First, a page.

GAO identified deficiencies in the FDIC's policies designed to address the risks of "regulatory capture." GAO defined the term "as a regulator acting in the interest of the regulated industry rather than in the public interest." In the report, GAO recommended enhancements to the FDIC's supervision of such risk.
GAO reviewed issues of transparency and accountability in the bank examination process, potential conflicts of interest among examination staff and the risks of compromised independence. GAO found several weaknesses in FDIC processes. Among others, GAO found that the FDIC failed to (i) implement certain bank examinations in a manner consistent with the FDIC's own policies and (ii) implement a process for identifying the appropriate time to review the work papers of departing examiners who have accepted employment with regulated entities to ensure the independence of those examiners.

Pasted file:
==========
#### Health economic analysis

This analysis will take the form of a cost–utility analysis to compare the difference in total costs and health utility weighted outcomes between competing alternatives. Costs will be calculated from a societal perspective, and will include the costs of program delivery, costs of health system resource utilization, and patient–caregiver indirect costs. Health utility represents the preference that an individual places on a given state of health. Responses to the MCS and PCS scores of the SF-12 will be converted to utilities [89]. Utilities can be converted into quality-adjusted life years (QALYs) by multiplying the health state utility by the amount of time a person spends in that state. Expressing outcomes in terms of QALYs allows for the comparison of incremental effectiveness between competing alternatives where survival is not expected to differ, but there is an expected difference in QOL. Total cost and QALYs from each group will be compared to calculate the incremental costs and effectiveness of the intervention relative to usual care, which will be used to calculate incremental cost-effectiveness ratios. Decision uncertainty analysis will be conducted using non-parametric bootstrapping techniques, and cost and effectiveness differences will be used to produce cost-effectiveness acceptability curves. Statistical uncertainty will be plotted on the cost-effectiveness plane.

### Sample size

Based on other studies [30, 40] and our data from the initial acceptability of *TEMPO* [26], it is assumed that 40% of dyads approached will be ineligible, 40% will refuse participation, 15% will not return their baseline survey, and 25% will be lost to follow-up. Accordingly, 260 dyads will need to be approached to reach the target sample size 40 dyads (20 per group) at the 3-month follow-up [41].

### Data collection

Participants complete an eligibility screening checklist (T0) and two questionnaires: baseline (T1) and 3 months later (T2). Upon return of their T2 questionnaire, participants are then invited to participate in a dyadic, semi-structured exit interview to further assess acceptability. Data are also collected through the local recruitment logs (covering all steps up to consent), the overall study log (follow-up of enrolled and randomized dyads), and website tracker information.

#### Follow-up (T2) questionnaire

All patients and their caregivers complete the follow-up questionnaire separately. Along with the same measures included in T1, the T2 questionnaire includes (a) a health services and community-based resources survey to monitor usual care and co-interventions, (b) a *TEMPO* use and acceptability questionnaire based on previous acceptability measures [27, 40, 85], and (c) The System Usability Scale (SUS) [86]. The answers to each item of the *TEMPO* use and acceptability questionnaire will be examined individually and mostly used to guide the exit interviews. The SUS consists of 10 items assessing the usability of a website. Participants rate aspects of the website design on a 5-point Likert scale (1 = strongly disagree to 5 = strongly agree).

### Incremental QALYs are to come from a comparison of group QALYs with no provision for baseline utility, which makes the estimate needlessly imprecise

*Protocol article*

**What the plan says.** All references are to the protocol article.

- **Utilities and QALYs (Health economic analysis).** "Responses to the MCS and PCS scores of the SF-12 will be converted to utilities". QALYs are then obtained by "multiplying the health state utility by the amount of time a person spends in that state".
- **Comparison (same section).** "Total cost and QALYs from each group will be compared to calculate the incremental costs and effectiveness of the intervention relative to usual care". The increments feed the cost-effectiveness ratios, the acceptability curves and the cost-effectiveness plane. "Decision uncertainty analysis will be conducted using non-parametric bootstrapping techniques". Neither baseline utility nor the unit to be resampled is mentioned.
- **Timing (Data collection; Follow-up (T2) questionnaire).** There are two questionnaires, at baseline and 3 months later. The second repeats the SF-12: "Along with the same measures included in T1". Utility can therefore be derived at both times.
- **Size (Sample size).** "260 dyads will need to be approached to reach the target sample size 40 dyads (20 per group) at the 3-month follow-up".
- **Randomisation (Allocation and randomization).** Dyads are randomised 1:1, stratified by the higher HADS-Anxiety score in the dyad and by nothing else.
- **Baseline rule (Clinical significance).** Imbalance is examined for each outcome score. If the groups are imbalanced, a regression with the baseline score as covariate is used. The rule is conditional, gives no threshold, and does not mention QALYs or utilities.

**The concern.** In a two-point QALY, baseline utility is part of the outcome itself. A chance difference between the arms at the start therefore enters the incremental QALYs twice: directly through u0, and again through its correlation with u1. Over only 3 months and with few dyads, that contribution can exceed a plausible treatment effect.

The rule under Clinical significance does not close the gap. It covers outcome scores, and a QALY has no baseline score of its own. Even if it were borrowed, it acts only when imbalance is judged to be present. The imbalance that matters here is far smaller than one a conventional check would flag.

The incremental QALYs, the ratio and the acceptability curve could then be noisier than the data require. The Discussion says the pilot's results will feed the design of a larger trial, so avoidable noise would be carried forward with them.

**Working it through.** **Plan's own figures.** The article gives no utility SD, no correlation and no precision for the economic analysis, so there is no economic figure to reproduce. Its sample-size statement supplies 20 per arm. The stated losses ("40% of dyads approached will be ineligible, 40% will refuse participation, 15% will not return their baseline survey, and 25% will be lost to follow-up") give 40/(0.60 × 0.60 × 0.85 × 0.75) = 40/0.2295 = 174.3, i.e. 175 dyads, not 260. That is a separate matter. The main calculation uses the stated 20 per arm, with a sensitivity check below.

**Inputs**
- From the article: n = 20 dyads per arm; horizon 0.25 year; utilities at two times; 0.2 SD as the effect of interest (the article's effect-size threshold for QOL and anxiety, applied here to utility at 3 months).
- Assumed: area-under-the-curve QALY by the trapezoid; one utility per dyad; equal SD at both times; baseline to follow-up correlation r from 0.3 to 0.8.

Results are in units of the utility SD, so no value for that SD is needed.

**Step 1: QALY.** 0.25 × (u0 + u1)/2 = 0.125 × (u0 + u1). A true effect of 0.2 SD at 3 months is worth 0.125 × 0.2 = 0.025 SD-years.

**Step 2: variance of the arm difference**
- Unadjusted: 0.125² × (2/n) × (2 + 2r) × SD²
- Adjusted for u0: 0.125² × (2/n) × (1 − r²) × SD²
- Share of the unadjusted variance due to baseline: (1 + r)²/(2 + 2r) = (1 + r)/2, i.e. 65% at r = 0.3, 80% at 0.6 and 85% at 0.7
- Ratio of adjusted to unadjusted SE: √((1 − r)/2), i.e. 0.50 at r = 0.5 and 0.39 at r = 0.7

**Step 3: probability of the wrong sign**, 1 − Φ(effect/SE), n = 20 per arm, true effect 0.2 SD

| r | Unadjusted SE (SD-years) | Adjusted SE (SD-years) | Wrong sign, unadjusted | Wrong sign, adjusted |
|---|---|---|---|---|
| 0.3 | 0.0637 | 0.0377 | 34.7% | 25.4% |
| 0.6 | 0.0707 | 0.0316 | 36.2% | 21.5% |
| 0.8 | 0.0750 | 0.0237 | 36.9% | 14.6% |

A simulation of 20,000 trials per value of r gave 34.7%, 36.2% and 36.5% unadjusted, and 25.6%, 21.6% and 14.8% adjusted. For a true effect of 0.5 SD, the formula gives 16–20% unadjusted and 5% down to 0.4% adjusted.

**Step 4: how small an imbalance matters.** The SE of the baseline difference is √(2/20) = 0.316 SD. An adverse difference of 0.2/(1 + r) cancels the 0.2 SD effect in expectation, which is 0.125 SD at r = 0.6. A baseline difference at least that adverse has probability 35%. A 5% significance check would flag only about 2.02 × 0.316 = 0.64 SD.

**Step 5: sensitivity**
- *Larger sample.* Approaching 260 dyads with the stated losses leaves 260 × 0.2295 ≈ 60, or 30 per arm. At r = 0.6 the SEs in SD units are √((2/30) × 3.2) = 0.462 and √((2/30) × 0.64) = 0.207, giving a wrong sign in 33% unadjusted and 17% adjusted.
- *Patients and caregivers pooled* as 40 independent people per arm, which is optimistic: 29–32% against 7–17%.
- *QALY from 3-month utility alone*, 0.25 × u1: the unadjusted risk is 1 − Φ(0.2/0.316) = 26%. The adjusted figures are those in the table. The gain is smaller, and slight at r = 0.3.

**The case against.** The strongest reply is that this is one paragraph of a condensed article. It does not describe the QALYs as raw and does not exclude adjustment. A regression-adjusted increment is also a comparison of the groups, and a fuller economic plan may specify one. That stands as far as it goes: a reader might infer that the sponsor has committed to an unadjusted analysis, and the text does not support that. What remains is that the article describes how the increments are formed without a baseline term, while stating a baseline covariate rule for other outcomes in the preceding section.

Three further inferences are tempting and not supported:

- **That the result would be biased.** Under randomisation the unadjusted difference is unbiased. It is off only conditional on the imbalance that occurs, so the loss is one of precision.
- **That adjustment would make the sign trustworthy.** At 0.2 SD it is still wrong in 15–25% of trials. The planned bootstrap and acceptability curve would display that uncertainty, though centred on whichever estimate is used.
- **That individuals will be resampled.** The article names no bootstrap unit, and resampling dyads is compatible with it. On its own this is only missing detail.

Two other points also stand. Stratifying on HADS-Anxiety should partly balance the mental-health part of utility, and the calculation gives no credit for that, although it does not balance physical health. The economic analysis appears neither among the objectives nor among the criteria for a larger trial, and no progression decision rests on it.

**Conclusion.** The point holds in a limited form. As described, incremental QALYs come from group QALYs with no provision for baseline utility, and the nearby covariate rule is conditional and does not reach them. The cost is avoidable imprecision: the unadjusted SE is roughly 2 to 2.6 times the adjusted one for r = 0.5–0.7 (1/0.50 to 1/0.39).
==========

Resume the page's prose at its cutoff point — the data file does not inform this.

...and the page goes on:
GAO recommended that the FDIC improve its policies to better address regulatory capture by:
collecting information about the future employment of departing examiners;
implementing policies requiring high-level managers to review case managers' documentation describing whether banks have fully addressed Matters Requiring Board Attention;
revising examination documentation retention policies, such that retention periods are increased beyond one examination cycle for certain banks with "satisfactory or better" composite ratings; and
requiring case managers to document in their scoping plans how high-risk areas were considered by examination teams where such areas were not addressed in related examination reports.